Two-year-old Rusty revels in his new post at Westlake Golf and Country Club in Jackson, N.J., where he’s on goose patrol and has a knack for lifting spirits. Photos courtesy of Jennifer Torres
Not long after border collie Rusty arrived at his new home and job site at Westlake Golf and Country Club in Jackson, N.J., his new mom and boss noticed Rusty had a marked fondness for the course’s water features.
“He loves to swim,” says Jennifer Torres, GCSAA Class A superintendent at Westlake G&CC. “I called Rebecca and told her I was afraid he was going to drown because he spends so much time in the water. She said, ‘Don’t worry. He has plenty of energy.’”
Rebecca Gibson, owner of Flyaway Geese, knows her dogs, and she specifically selected the water-loving — and energetic — Rusty as the perfect match for Torres and Westlake. The three have gotten along, uh, swimmingly since Rusty’s arrival on April 18.
“He’s been phenomenal,” Torres says. “He’s a great dog. He’s awesome. He’s the light at the end of every day.”
At the 2020 Golf Industry Show in Orlando in January, Torres — who has been at Westlake G&CC since October 2019 — entered a raffle to win a free goose dog from Flyaway Geese, a Charlotte, N.C.-based company that since 1997 has trained and sold border collies for use at businesses, airports, military installations and golf courses as a means of humane management of migratory birds. The Flyaway Geese booth and exhibition area has been among the most popular attractions at GIS, and the company has given away five dogs at GIS over the past three years.
Torres says she entered each of the three raffles, the most recent at the urging of her 20-year-old son, Ricardo.
“I thought about it awhile,” says Torres, a 13-year GCSAA member. “I already have a black lab. She’s not trained; she’s the family dog. But I thought it would be great to have a dog that’s trained. My son is getting into the business, and he came with me to show. He said, ‘Come on, let’s enter.’ Everybody loves the puppies at GIS. He entered; I entered. I thought, ‘I never win anything, so I don’t have to worry about coming home and telling my husband I won a dog.’”
Torres was tipped off about her win ahead of the official announcement. Her presence was requested at a specific spot at a specific time on the trade show floor.
“We were looking at each other. I thought, ‘There’s no way we won the dog,’” Torres recalls. “I thought we’d won an iPad or something.”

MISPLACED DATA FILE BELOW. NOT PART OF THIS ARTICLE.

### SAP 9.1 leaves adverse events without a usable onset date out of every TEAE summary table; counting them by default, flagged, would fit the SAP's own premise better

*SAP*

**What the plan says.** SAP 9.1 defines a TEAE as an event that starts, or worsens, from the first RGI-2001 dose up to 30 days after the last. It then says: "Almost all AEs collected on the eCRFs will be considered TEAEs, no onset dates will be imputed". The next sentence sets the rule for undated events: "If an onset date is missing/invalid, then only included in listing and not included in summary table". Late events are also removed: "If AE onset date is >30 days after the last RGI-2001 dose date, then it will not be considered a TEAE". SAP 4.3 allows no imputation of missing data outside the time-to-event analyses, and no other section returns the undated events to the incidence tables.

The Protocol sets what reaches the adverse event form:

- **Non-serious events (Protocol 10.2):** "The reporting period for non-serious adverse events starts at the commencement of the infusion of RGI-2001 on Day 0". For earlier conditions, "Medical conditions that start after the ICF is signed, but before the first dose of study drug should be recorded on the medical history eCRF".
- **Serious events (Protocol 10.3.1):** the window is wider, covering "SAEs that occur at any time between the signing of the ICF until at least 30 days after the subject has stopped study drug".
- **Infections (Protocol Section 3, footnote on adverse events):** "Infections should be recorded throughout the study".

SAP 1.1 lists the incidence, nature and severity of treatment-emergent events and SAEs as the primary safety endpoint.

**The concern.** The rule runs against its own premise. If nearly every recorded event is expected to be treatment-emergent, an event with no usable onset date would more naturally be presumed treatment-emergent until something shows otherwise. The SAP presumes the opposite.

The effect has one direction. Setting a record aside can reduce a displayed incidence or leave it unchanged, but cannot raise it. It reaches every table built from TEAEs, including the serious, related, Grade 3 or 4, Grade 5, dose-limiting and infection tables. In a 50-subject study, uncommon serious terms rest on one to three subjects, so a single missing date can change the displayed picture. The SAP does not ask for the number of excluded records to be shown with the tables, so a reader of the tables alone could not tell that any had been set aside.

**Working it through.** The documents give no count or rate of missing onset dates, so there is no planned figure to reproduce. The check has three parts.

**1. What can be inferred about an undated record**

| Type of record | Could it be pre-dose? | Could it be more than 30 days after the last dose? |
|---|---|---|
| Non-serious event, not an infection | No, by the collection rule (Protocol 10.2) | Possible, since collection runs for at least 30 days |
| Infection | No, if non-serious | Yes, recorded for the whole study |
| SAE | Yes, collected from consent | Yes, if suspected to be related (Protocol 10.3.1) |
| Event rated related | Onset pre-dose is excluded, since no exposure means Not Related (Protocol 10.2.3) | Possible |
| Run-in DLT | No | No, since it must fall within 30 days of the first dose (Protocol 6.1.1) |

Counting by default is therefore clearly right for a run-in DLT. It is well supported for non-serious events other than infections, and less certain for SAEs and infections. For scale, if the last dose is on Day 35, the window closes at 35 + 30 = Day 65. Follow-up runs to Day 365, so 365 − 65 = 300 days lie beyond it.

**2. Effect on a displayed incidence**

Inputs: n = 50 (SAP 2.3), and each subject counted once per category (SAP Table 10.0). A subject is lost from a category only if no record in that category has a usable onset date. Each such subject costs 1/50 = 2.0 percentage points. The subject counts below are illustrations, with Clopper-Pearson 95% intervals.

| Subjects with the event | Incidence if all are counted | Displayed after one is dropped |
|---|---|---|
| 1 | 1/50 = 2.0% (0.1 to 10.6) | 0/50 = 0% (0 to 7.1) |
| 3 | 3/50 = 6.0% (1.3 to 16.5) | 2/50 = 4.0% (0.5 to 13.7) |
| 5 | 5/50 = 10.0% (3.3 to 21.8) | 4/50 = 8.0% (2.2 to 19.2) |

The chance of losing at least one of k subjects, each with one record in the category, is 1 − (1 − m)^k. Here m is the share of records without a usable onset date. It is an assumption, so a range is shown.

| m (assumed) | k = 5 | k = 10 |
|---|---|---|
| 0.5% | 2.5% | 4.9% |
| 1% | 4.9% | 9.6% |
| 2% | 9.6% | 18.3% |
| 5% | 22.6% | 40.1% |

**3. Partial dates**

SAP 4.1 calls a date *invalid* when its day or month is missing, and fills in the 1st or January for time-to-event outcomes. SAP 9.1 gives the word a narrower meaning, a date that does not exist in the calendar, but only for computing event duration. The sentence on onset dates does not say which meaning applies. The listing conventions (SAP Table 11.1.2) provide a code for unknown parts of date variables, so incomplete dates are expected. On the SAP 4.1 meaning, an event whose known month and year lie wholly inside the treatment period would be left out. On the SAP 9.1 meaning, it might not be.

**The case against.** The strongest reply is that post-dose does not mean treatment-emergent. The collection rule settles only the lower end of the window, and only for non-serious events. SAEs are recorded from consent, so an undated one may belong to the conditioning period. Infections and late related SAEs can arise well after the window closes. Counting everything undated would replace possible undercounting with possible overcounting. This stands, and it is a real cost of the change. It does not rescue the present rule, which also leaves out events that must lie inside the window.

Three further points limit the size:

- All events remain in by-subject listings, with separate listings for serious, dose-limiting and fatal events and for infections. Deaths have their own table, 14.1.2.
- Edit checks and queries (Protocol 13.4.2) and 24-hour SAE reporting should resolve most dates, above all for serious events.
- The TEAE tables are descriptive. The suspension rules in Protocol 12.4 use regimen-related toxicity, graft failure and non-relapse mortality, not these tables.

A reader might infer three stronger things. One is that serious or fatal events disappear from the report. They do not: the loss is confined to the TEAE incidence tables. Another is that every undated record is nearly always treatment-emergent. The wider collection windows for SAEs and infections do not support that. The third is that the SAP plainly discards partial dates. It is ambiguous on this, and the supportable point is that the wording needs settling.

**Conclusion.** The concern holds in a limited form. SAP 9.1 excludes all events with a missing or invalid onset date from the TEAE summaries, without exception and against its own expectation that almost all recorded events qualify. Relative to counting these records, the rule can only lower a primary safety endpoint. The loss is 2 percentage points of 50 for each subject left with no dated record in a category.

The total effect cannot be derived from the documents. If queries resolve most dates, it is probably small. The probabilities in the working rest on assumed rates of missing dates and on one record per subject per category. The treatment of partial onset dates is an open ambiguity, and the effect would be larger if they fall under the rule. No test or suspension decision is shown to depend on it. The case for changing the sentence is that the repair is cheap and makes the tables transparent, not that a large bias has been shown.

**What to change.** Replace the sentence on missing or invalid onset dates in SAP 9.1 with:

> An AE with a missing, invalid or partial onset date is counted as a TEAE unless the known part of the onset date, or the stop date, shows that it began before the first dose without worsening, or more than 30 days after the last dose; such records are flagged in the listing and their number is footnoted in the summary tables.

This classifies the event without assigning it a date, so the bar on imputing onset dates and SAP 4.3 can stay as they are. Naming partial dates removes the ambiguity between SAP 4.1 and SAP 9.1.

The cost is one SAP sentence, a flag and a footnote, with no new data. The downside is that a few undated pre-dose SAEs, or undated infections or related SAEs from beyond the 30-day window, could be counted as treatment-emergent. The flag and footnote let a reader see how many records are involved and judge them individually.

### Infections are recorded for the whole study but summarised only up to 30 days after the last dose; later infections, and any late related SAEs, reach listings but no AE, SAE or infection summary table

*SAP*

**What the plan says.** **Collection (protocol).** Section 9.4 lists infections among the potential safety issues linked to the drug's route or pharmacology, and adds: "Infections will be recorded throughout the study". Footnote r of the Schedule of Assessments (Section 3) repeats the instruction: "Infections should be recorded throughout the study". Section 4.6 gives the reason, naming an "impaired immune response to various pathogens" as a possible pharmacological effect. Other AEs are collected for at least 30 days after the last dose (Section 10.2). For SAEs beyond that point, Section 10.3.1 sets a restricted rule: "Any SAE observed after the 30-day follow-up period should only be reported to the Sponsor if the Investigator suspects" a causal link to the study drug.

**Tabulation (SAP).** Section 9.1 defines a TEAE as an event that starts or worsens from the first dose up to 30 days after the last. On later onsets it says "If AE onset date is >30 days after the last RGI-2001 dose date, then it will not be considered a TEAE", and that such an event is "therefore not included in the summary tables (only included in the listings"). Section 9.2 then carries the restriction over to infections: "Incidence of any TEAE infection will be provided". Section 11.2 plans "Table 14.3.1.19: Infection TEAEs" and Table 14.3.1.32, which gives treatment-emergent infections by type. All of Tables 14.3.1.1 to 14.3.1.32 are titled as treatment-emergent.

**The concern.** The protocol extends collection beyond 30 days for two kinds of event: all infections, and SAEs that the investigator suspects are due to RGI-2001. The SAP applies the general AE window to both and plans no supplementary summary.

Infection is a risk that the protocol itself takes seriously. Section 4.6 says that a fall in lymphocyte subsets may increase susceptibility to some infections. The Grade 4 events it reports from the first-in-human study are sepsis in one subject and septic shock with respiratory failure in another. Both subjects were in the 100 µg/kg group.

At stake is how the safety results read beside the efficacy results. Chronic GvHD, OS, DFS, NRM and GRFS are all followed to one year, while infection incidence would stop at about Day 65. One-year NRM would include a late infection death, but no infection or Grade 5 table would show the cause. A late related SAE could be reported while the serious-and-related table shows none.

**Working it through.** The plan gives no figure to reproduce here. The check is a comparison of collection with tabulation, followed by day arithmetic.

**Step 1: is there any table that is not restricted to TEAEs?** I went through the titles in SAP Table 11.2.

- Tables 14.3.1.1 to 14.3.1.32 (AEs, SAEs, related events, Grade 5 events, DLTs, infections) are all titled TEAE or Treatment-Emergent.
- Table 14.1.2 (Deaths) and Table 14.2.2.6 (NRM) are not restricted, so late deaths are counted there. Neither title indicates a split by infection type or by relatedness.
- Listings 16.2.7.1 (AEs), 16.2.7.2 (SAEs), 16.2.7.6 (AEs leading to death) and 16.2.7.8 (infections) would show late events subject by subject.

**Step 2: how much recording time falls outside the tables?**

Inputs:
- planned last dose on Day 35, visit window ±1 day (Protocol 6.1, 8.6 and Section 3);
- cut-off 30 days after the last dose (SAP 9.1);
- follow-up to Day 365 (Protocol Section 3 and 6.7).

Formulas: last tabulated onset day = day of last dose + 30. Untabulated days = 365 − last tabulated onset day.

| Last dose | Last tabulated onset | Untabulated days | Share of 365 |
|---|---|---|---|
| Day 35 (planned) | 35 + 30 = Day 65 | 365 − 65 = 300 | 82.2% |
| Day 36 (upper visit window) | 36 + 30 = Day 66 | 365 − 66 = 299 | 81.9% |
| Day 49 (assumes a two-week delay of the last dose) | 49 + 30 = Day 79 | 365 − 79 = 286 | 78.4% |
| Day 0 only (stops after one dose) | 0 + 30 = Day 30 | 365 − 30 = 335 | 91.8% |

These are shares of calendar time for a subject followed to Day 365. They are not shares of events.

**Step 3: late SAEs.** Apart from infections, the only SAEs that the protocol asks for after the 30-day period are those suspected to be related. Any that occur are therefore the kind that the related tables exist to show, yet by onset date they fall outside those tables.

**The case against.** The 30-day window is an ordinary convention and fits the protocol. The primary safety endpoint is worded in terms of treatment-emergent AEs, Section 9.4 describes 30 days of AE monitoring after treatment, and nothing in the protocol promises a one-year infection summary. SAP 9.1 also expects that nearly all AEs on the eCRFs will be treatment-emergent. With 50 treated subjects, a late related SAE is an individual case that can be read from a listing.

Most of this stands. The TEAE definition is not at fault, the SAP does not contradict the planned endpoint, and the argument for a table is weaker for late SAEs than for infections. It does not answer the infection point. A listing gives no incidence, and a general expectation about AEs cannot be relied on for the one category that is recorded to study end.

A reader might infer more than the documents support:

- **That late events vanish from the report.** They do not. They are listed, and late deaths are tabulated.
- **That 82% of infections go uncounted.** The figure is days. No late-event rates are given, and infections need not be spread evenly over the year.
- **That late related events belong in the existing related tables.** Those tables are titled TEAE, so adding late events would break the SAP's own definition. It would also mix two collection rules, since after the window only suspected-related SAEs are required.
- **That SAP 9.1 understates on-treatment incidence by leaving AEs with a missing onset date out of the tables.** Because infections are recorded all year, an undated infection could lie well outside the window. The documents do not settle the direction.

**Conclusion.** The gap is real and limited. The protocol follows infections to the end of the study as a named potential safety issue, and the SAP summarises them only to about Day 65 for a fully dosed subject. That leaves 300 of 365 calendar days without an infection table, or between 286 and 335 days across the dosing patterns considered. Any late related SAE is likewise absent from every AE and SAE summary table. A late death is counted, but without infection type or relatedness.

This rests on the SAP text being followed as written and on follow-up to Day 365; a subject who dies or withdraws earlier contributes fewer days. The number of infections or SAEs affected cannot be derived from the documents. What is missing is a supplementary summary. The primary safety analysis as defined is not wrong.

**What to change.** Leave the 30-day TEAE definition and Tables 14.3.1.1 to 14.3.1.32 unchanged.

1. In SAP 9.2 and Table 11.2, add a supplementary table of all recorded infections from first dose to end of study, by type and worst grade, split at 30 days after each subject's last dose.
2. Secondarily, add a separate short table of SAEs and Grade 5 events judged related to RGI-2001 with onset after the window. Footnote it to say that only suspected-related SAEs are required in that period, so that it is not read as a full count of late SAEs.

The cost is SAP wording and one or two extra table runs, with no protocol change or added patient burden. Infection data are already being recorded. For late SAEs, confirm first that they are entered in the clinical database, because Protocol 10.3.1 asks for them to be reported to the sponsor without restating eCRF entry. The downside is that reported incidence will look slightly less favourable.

Instead, she was called up on a small stage to join Gibson and TV personality Lauren Thompson and introduced as the proud new owner of a trained goose dog. Then she had to break the news to her husband.
“The funny thing is, he knew before I told him,” Torres says. “Some friends saw it on Facebook and told him. We have one dog — what’s one more?”
After her win, Torres filled out a questionnaire that allowed Flyaway Geese to find a good canine match for her and her course.
Jennifer Torres, GCSAA Class A superintendent at Westlake Golf and Country Club, with Rusty.
“We try to find the best match based on what their needs are, and we tailor the finishing training for them,” Gibson says. “If a course has a lot of traffic, we may work on teaching (the dogs) to lie down before crossing roads. If there’s a lot of water, we might choose a big swimmer.”
In Torres’ case, Gibson considered the water features and the presence of another dog — 5-year-old Sadie — living in the home, and she settled on 2-year-old Rusty. In the beginning, Sadie was a bit cold to her new brother.
“It was a little shaky at first,” Torres says. “She was used to being the alpha, and now there’s somebody new in the house, and ‘I don’t get to go to work with mom now.’ But they’re doing well now.”
Rusty’s delivery was delayed because of the coronavirus pandemic. Usually, Flyaway Geese delivers a dog and provides training on-site. But Westlake G&CC is in New Jersey, which at the time was one of the COVID-19 hot spots. Gibson found it somewhere between impractical and impossible to provide that service in this case. Torres deemed driving to Charlotte to retrieve Rusty equally impossible. However, Gibson arranged for Rusty to be dropped off as part of a cross-country dog delivery drive, and she worked with Torres virtually.
“We delivered three dogs that way this year,” Gibson says. “It’s crazy. But it worked.”
Via FaceTime, Gibson “worked” a dog as Torres looked on, and they virtually made their way through the handler’s manual.
“I showed her corrections and praising, how it works — how it’s supposed to work — and answered questions,” Gibson says. “For Jenn, it clicked right away.”
Right: Rusty returning from a doggy dip.
Westlake G&CC was closed to golfers at the time because of restrictions brought on by the pandemic. That allowed Torres and Rusty to get acclimated without the distraction of golfers on the 18-hole course.
“It was actually nice having him when we were closed so I could go out and let Rusty run and not have to worry about golfers getting in the way or being afraid of him,” Torres says.